The Transmission and Effectivity of the Ma’luf Tradition, an Andalusian Music within Tunisia and Libya

Episode 93

The Transmission and Effectivity of the Ma’luf Tradition, an Andalusian Music within Tunisia and Libya

In this podcast, Jared Holton discusses the transmission and effectivity of ma'luf, an Andalusian musical tradition of North Africa. Holton’s research project explores the historical and ethnographic circulations of Tunisian and Libyan ma'luf primarily through the tubu', which are recognized as stabilized structures of sound and identity. Jared has completed extensive fieldwork in Tripoli, Libya and Sfax, Tunisia. Other research interests include the connections between music, religion, and soundscapes; globalization and musical practices; and music pedagogy.

Jared Holton is a doctoral candidate and Chancellor's Fellow in Ethnomusicology with an interdisciplinary emphasis in Global Studies at the University of California in Santa Barbara (UCSB). He has undergraduate and graduate degrees in piano performance, intercultural studies, and music education, with over seven years experience teaching private and classroom-based music curricula. On the stage, his performances range from solo piano concerts, collaborative work in the Western Classical repertoire, and most recently as oud and vocal performer with the Middle East Ensemble at UCSB. 

This interview was led by CEMAT Associate Director, Dr. Meriem Guetat, and was recorded on July 26, 2019, at the Centre d'Études Maghrébines à Tunis (CEMAT).

Download the Podcast:  Feed iTunes / Podbean

We thank Jared Holton for his ma'luf oud performance for the introduction and conclusion of this podcast.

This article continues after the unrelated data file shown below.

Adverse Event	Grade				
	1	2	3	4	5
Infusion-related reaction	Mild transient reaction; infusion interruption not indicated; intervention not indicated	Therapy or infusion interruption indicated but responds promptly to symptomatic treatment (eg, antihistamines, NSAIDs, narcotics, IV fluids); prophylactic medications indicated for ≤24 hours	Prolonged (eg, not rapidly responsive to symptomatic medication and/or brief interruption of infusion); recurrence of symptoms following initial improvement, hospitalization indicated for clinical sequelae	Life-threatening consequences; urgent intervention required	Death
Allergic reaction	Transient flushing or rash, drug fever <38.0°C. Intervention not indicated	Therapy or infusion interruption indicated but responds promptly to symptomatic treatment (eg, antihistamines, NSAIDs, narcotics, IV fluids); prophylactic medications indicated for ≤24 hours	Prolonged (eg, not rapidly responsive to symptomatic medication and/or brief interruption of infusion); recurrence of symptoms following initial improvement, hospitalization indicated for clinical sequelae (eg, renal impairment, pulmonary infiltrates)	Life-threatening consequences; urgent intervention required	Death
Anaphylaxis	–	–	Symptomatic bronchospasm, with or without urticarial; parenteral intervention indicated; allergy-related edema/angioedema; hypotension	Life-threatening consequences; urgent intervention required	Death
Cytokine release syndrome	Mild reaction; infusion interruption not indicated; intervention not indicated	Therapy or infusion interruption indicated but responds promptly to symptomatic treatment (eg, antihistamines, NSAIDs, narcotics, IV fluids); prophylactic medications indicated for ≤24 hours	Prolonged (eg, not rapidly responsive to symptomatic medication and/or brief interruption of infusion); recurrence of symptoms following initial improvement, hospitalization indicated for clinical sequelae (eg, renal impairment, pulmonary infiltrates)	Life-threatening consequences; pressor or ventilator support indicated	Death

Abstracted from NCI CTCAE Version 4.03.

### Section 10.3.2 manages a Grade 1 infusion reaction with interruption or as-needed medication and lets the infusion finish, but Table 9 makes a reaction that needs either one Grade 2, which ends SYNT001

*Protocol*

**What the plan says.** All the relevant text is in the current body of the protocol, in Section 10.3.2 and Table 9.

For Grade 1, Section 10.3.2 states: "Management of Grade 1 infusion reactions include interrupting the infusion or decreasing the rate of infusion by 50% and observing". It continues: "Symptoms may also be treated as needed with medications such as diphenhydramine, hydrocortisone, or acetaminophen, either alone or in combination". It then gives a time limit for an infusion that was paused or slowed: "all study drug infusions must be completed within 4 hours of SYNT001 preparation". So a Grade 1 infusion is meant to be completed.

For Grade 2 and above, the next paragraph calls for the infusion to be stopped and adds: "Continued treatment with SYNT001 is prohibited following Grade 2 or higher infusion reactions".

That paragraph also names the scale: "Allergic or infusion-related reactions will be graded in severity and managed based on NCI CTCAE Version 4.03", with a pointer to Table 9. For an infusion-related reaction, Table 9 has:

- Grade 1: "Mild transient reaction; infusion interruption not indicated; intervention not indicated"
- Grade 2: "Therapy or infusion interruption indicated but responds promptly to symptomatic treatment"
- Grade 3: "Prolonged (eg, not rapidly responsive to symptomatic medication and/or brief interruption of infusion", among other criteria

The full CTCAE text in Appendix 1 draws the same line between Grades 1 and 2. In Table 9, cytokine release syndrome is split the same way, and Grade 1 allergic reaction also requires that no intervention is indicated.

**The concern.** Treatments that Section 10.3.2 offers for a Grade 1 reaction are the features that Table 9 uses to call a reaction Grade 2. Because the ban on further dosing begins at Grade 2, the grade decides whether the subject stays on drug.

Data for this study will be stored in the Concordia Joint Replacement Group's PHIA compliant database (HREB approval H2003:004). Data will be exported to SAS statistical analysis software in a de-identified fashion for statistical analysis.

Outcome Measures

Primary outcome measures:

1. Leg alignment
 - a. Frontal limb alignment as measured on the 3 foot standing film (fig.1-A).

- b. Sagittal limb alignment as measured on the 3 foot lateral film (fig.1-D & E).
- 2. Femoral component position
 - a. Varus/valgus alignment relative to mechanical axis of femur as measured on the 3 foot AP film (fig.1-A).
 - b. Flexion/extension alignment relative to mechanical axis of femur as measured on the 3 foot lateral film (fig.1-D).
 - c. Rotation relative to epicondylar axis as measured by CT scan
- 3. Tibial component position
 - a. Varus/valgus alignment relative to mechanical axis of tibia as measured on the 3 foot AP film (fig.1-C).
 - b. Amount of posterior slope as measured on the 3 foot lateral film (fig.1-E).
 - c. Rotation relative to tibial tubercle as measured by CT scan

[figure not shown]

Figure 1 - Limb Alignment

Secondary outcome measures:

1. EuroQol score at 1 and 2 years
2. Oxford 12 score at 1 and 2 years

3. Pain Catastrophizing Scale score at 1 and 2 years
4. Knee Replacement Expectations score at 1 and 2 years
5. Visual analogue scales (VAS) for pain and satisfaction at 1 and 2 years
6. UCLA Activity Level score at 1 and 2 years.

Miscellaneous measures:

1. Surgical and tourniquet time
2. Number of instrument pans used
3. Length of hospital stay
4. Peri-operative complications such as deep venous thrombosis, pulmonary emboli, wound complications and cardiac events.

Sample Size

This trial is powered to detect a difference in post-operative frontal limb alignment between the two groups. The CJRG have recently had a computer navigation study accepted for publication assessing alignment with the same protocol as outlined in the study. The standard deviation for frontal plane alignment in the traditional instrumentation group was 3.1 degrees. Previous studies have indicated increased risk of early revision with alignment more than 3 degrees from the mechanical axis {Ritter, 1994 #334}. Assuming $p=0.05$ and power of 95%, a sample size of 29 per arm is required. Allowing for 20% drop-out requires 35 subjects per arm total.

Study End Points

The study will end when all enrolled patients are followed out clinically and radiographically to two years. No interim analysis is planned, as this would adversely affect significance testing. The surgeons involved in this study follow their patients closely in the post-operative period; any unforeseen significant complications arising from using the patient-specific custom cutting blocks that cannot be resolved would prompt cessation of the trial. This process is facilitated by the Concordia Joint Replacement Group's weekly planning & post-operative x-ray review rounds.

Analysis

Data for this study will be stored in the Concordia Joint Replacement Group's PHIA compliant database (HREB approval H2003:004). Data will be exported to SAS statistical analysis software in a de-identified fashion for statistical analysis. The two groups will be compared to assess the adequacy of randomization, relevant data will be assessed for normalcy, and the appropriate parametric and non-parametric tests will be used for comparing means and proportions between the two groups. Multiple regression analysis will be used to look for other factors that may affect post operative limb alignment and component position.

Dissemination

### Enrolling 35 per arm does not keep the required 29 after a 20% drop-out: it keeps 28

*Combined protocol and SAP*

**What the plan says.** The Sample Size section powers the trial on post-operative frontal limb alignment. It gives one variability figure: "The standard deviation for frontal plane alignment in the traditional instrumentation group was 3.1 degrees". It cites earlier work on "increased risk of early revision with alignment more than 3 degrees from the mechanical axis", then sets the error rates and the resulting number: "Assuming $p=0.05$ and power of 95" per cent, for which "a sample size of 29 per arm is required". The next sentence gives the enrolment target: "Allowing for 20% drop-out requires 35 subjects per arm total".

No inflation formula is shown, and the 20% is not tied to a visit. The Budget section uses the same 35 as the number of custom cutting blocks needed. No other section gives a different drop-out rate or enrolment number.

Posted by Hayet Lansari, Librarian, Outreach Coordinator, Content Curator (CEMA).

Suggested Bibliography

Al-Rizqī, Al-Sādiq. 1989. Al-Aghānī al-Tūnisiya. [Tunisian Songs]. Tunis: Al-Dār al-Tūnisiya al-Nashr.

Al-Sibā‘ī, ‘Abdullah. 2009. Turāth al-nawba al-andalusiyya fī lībya: nawbat al-mā’lūf al-mu‘āsira [The Heritage of Andalusian Nawba in Libya: The Contemporary Nawbat al-Mā’lūf]. 2nd edition. Benghazi, Libya: Dār al-Kutub al-Waṭaniyya.

Ciantar, Philip. 2012. The Ma’lūf in Contemporary Libya: An Arab Andalusian Musical Tradition. Burlington, VT: Ashgate Publishing Company.

Davis, Ruth. 2004. Ma’lūf: Reflections on the Arab Andalusian Music of Tunisia. Lanham, MD: The Scarecrow Press, Inc.

Guettat, Mahmoud. 1980. La Musique Classique du Maghreb. Paris: Sindbad.

Reynolds, Dwight. 2000. “Music.” In The Literature of Al-Andalus. Edited by Maria Rosa Menocal, Raymond P. Scheindlin, and Michael Sells. pp. 60-82. Cambridge University Press.

Shannon, Jonathan H. 2015. Performing Al-Andalus: Music and Nostalgia Across the Mediterranean. Bloomington, IN: Indiana University Press.

Snoussi, Manoubi. 2004. Initiation À La Musique Tunisienne: Musique Classique [Introduction to Tunisian Music: Classical Music]. Vol. 1. Edited by Mourad Sakli, Lassad Kria, and Rachid Sellami. Tunis: Centre des Musiques Arabes et Méditerranéennes.